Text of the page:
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Carbonized Wheat Flour Could Fight Climate Change

Researchers at Purdue University have shown how a process that “carbonizes” wheat flour can create small pores that capture carbon dioxide - a discovery that could potentially be the basis for a new renewable technology and a way to lessen emissions into the atmosphere and mitigate the effects of climate change.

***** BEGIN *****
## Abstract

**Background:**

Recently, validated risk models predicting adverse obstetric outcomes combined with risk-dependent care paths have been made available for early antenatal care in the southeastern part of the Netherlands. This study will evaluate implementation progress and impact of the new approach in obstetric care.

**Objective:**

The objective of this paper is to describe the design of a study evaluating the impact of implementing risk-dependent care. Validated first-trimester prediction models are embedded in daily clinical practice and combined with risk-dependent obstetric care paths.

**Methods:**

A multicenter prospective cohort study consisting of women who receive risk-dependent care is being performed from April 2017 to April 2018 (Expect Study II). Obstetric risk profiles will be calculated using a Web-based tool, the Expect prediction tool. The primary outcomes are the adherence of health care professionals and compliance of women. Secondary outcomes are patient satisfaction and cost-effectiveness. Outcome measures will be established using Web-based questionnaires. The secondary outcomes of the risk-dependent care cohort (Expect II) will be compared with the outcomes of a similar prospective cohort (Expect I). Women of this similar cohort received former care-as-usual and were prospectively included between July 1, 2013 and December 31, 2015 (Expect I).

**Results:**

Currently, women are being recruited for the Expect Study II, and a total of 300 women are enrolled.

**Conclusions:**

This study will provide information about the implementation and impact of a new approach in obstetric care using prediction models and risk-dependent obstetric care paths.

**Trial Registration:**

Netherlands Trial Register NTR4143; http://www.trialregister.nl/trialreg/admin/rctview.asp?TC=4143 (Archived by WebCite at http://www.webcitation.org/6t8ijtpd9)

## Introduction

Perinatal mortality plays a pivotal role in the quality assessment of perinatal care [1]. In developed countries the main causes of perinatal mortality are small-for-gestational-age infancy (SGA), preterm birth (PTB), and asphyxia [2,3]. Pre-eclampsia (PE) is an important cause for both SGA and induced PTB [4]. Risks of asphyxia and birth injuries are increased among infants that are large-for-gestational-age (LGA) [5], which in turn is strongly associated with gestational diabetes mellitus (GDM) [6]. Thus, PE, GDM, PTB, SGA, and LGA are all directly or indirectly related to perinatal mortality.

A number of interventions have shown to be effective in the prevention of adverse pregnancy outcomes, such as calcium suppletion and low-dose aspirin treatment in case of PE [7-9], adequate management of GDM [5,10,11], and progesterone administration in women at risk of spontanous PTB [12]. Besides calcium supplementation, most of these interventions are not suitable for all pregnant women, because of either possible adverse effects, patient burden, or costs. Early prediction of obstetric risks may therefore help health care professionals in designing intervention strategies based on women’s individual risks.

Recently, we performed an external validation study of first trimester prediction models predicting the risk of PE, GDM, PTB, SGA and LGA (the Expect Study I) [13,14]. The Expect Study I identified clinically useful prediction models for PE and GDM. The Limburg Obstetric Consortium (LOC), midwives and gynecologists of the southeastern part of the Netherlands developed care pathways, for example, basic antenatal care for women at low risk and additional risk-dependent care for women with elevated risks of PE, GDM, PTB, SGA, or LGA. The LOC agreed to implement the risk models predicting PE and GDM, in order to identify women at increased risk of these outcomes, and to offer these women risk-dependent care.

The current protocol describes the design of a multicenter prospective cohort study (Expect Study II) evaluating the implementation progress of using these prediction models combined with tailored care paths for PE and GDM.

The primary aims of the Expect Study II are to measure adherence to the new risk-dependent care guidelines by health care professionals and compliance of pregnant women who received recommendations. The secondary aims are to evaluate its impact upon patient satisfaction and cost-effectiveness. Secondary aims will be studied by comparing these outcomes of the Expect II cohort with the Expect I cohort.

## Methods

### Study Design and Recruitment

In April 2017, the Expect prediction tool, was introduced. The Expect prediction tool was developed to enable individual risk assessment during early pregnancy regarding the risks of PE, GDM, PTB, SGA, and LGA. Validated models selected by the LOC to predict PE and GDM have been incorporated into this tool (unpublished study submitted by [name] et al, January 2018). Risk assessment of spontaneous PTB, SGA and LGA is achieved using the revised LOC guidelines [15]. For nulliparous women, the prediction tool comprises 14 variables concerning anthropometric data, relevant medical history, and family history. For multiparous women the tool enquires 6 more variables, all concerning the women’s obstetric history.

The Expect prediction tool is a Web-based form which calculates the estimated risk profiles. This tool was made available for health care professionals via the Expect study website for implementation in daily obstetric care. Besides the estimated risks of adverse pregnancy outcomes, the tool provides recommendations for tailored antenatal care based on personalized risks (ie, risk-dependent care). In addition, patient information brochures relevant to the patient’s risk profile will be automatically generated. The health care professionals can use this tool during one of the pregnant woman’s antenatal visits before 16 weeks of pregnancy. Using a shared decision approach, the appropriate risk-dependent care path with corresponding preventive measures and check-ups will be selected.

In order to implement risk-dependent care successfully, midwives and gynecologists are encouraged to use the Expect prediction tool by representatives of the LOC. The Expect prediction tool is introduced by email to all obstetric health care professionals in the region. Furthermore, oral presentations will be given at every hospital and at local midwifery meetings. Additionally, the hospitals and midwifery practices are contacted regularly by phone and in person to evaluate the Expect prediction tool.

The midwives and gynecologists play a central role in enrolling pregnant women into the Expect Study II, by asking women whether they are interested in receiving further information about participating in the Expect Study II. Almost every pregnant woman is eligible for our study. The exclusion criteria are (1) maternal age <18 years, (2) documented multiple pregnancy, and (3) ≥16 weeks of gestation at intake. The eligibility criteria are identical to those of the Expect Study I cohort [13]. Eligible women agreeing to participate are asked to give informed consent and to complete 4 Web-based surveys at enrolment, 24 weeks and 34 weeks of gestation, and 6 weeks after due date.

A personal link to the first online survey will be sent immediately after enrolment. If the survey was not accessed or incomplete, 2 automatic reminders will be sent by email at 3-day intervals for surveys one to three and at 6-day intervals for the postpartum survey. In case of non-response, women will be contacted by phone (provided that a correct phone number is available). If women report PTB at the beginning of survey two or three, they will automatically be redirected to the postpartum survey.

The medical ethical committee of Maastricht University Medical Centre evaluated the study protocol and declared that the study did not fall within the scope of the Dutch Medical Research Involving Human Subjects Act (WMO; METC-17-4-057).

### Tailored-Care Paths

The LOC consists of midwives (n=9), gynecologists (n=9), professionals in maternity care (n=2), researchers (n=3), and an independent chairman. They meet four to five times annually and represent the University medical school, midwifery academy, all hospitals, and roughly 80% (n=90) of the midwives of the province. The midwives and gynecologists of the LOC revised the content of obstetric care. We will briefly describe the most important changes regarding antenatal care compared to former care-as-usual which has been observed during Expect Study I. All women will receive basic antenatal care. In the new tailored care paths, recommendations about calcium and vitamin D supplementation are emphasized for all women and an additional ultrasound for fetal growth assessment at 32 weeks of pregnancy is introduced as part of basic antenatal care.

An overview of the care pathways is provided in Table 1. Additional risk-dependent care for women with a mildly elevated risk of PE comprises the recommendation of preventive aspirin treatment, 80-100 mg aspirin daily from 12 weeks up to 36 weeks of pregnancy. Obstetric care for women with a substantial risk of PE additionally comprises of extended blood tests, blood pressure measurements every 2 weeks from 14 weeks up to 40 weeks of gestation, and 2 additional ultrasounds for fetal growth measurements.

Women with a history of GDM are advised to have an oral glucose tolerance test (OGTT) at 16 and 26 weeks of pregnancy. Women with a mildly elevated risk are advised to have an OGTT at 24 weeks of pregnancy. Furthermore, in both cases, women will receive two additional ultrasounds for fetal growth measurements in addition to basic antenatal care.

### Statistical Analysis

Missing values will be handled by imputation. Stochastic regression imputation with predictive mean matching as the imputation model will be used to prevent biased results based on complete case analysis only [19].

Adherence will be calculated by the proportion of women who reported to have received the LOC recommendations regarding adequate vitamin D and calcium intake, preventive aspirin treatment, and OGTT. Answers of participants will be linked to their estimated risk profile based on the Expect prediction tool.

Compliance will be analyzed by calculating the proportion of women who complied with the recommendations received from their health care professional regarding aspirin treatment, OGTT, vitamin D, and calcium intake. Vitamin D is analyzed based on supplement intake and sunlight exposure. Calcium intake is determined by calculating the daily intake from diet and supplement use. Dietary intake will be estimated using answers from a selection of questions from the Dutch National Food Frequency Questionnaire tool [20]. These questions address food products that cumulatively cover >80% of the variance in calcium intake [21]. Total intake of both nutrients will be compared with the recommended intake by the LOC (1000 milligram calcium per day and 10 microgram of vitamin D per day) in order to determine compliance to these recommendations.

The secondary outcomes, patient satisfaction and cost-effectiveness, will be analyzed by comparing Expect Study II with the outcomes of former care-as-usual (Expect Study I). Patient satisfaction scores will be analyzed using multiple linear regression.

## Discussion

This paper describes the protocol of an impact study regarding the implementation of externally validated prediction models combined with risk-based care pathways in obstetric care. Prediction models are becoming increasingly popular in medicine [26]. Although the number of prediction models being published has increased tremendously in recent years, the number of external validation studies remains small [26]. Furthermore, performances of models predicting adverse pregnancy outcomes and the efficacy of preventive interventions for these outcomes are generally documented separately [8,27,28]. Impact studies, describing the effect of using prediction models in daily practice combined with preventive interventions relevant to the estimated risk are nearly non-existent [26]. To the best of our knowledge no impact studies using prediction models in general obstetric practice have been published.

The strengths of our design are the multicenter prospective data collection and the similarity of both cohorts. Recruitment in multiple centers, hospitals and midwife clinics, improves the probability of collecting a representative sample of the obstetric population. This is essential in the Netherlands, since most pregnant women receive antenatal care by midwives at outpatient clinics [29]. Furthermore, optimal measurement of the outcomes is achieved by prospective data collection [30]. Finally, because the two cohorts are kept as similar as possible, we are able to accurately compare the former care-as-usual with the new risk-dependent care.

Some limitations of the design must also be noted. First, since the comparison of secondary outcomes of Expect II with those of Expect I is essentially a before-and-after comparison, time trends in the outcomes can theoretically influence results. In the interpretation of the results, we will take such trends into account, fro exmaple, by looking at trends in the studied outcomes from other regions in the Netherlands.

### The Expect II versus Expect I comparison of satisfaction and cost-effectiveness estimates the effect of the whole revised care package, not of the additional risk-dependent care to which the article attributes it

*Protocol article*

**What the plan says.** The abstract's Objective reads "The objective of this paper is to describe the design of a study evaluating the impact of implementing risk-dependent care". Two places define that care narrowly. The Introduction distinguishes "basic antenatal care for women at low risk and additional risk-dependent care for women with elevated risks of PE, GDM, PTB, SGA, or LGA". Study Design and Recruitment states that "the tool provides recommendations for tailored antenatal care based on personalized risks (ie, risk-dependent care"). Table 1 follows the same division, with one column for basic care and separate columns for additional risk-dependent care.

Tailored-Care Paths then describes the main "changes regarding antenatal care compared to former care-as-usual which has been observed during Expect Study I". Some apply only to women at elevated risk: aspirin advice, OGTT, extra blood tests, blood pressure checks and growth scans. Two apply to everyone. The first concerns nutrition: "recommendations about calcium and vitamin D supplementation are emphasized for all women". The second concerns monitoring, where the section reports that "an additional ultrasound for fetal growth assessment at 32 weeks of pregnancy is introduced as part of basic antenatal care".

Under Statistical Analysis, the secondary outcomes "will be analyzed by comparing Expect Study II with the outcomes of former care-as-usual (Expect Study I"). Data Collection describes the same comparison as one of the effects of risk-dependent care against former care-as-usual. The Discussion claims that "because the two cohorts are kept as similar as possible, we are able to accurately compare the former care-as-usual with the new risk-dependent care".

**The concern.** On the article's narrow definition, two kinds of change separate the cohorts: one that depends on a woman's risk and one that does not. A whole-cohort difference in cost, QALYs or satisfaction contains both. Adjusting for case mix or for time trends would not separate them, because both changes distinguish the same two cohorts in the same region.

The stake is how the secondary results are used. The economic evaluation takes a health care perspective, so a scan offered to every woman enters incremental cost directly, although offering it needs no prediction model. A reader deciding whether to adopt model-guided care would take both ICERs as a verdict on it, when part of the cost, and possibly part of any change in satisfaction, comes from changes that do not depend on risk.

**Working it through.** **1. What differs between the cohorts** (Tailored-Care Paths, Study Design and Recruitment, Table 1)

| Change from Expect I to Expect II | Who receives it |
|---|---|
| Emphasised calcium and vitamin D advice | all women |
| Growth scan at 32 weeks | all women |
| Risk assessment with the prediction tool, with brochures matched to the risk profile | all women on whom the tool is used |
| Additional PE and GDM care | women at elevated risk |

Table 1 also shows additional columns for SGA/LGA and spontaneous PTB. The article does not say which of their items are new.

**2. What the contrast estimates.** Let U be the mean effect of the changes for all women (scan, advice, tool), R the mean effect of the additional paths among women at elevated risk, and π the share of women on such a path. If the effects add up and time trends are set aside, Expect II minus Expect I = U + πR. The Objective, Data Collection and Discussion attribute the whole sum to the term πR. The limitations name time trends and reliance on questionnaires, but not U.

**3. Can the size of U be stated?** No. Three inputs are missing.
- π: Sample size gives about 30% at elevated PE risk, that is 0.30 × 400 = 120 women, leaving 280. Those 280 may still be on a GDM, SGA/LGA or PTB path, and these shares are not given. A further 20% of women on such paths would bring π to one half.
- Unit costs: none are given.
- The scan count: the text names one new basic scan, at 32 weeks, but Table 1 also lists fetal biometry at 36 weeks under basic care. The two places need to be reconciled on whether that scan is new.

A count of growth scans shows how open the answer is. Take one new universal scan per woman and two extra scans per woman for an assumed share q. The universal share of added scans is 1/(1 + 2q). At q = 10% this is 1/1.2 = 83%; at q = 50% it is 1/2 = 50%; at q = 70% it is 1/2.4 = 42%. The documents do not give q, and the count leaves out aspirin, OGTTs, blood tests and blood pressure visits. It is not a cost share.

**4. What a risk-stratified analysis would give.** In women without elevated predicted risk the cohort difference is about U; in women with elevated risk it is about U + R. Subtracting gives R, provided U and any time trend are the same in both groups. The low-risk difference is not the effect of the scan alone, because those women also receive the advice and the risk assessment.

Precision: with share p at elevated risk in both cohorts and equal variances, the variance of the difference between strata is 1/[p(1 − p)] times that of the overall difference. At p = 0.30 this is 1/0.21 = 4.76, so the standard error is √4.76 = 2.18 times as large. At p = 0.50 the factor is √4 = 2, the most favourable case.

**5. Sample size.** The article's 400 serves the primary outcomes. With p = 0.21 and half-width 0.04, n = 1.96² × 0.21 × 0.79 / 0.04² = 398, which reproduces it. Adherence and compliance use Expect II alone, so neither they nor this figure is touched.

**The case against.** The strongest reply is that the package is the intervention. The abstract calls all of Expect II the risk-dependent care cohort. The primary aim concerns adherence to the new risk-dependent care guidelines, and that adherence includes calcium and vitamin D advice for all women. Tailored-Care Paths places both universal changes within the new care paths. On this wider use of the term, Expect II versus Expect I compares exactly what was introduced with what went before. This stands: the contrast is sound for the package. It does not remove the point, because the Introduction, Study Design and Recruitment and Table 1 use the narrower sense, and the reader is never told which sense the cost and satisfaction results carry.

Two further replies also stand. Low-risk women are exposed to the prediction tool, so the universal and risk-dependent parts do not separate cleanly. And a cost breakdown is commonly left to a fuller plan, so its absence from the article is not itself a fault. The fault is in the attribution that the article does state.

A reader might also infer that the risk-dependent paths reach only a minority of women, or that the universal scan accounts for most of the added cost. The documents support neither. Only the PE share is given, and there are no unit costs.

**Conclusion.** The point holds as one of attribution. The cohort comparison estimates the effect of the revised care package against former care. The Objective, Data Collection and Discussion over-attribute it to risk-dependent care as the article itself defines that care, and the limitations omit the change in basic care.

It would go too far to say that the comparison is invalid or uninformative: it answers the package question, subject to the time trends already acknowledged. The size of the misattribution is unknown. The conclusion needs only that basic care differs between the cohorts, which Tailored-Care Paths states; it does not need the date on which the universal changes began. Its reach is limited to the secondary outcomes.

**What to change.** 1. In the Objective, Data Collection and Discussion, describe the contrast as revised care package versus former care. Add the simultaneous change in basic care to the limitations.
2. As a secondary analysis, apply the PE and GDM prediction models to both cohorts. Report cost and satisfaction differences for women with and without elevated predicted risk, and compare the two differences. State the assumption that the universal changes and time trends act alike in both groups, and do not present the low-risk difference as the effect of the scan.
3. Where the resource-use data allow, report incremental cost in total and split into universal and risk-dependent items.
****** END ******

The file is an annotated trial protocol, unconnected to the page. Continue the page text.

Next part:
Partnering with a team at Korea University in Seoul, South Korea, scientists used potassium hydroxide to “activate” or generate multiple small pores in wheat flour in a furnace at 700 degrees Celsius. The process binds the carbon dioxide to the surface inside the micropores.

The rate of carbon dioxide absorption varies on the volume of micropores, however, the researchers found that the material may be used repeatedly.

The research is continuing with the goal of increasing the amount of carbon dioxide that is absorbed.

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